iSavta Blog / Caregiver rights in Canada

Caregiver rights in Canada

Caregiver rights in Canada

There are labour laws in place that are meant to specifically protect live-in caregivers. So, if you are currently working as a caregiver or plan to be in the near future, it is important that you know your rights. Any employer in Canada is required to follow these laws and ensure that you are given these basic protections.

Minimum Wage Requirements

Your employer is required to pay you at least $10.25 per hour as that has been established as the minimum wage since March 31, 2010. There are deductions that your employer is allowed to make if you are a live-in caregiver.

For instance, your employer is allowed to deduct $31.70 per week for your private room. Plus, $2.55 can be deducted per meal eaten up to $53.55 per week which leads to a total allowed weekly deduction of $85.25.

Your employer must provide you with a check stub that shows how many hours you worked, your pay per hour, and the deductions taken. It is required by law that this is provided to you.

Work Hours Allowed

Even though you are a live-in caregiver, you are not required to be on duty 24-hours per day. In fact, your employer can only expect you to work a total of eight hours per day unless you have a signed written agreement stating otherwise.

Your total weekly allowed hours are a maximum of 48. If you and your employer agree on additional hours, the agreement must be made in writing, and it must be approved by the Ministry of Labour.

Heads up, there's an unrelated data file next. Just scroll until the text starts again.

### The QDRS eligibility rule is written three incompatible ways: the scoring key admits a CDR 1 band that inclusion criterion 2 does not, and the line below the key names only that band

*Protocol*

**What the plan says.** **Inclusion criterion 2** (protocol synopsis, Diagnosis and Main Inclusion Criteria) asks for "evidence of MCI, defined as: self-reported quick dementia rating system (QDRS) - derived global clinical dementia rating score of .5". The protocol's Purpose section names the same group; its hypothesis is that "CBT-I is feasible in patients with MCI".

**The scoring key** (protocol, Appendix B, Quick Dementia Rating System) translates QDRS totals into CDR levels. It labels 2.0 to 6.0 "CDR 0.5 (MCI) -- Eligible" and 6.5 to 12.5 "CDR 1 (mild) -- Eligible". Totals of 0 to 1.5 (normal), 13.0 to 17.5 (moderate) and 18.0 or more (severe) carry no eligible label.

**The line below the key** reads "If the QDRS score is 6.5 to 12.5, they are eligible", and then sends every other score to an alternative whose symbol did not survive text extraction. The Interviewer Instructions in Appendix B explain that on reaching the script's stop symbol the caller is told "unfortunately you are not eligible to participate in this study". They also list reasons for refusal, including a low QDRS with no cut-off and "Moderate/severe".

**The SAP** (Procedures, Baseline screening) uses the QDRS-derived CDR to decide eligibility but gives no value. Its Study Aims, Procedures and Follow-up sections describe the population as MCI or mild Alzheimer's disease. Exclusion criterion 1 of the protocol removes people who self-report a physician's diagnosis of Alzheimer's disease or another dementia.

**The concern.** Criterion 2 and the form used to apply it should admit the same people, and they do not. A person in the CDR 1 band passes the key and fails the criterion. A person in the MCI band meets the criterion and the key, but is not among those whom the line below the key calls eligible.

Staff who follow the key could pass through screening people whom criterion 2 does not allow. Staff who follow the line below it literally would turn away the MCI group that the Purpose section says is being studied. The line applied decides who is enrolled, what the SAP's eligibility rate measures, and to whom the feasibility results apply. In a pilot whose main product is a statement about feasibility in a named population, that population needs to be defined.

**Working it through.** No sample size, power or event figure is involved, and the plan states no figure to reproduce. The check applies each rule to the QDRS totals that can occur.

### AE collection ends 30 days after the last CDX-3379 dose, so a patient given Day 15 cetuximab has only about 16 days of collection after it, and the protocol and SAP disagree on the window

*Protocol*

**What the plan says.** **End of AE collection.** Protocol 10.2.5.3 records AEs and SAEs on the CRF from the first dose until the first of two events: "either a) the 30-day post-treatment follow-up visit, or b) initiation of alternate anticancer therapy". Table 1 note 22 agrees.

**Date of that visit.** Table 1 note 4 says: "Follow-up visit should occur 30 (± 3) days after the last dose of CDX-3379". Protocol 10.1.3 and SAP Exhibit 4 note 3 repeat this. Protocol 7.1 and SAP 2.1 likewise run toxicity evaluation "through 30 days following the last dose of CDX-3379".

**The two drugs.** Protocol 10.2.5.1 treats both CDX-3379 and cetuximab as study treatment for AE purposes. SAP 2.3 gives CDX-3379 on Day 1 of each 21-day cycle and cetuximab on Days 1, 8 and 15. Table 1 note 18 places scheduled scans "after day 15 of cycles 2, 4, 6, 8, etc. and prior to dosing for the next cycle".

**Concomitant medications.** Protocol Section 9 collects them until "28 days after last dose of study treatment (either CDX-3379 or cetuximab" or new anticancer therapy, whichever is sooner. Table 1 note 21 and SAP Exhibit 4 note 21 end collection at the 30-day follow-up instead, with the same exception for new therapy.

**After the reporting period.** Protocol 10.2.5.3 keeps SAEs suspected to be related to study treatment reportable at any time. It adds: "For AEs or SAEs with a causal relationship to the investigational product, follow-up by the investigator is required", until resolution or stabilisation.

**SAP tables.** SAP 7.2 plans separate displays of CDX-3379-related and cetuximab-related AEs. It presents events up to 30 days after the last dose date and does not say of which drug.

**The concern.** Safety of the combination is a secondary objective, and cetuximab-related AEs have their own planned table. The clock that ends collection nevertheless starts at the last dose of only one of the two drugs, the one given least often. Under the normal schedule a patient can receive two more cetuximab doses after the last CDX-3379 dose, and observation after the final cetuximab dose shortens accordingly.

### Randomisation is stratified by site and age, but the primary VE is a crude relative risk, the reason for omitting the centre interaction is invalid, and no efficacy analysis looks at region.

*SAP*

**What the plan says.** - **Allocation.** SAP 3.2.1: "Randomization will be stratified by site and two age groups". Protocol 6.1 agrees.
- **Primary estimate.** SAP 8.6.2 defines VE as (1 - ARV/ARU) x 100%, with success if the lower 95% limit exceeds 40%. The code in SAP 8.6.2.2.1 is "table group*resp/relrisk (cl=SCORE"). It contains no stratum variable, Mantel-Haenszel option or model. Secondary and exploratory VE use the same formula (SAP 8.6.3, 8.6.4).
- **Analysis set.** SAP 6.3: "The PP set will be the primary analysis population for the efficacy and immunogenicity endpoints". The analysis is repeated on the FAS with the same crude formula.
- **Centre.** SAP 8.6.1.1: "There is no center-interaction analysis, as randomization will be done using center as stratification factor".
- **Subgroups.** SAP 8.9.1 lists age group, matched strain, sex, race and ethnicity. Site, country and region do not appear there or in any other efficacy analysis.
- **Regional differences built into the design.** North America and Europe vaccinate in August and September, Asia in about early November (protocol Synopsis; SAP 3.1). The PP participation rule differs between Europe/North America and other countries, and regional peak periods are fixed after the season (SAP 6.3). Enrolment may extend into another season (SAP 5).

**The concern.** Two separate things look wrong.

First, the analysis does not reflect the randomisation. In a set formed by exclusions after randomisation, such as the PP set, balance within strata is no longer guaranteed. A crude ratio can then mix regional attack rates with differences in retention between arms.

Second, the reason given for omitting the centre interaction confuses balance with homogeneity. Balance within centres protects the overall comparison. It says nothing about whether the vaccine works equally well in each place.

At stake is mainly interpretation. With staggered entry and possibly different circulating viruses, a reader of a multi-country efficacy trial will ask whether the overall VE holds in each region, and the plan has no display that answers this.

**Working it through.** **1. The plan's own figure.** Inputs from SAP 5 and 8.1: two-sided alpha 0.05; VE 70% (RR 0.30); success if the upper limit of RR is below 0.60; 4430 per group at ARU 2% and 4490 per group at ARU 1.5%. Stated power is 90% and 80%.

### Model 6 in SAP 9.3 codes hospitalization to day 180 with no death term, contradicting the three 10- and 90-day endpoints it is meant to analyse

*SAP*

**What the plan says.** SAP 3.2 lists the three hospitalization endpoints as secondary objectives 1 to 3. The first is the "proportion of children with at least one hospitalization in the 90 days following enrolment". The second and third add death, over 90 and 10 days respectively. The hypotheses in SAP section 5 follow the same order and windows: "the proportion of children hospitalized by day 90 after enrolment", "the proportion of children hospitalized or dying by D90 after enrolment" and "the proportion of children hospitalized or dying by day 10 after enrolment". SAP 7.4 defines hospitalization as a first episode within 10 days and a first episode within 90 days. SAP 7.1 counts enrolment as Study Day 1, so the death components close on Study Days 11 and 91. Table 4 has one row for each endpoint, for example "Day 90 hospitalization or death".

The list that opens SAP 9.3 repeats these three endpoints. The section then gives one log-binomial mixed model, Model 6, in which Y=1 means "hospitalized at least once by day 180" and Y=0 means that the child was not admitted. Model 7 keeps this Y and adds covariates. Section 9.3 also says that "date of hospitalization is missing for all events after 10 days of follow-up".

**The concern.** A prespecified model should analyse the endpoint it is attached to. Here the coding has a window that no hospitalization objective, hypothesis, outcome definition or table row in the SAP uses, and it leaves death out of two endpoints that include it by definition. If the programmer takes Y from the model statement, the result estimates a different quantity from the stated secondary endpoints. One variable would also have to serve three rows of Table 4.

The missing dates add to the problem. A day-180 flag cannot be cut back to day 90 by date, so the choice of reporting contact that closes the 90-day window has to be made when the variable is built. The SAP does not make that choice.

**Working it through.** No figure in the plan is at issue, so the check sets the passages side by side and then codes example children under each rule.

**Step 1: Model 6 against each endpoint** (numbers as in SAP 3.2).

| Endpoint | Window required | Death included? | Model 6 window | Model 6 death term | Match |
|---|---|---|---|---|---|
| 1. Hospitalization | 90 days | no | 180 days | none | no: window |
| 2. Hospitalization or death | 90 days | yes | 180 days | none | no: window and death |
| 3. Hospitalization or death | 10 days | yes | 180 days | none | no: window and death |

If you work more than 44 hours per week, then your employer must pay you overtime for the four (or more) extra hours worked. Overtime is required to be paid at 1.5 times your regular hourly pay.

Breaks and Time Off

Every 5 hours that you work, your employer is required to give you a 30-minute unpaid break in order to eat a meal. Additionally, your employer is required to give you at least 11 hours off between shifts, and you should get at least 24 consecutive hours off each week.

There are also nine public holidays that you are entitled to during the course of the year. These include New Year’s Day, Family Day, Good Friday, Victoria Day, Canada Day, Labour Day, Thanksgiving Day, Christmas Day, and Boxing Day.

Your employer should pay you for these public holidays if you work your regularly scheduled shifts on the day before and the day after the holiday. If your employer requests that you work on the public holiday, you are to be paid 1.5 times your normal hourly rate.

Know Your Rights. Protect Yourself.

It is important that you know your rights under Canadian laws. By being aware of the requirements, you can protect yourself and make sure you are paid according to the law. It is a good idea to keep records of your wages, your hours, and your time off.

If you feel like your employer is not acting in accordance with the law, your records will help prove your case.

source: http://www.migrantworkersalliance.org/wp-content/uploads/2011/05/LICG-mwac.pdf

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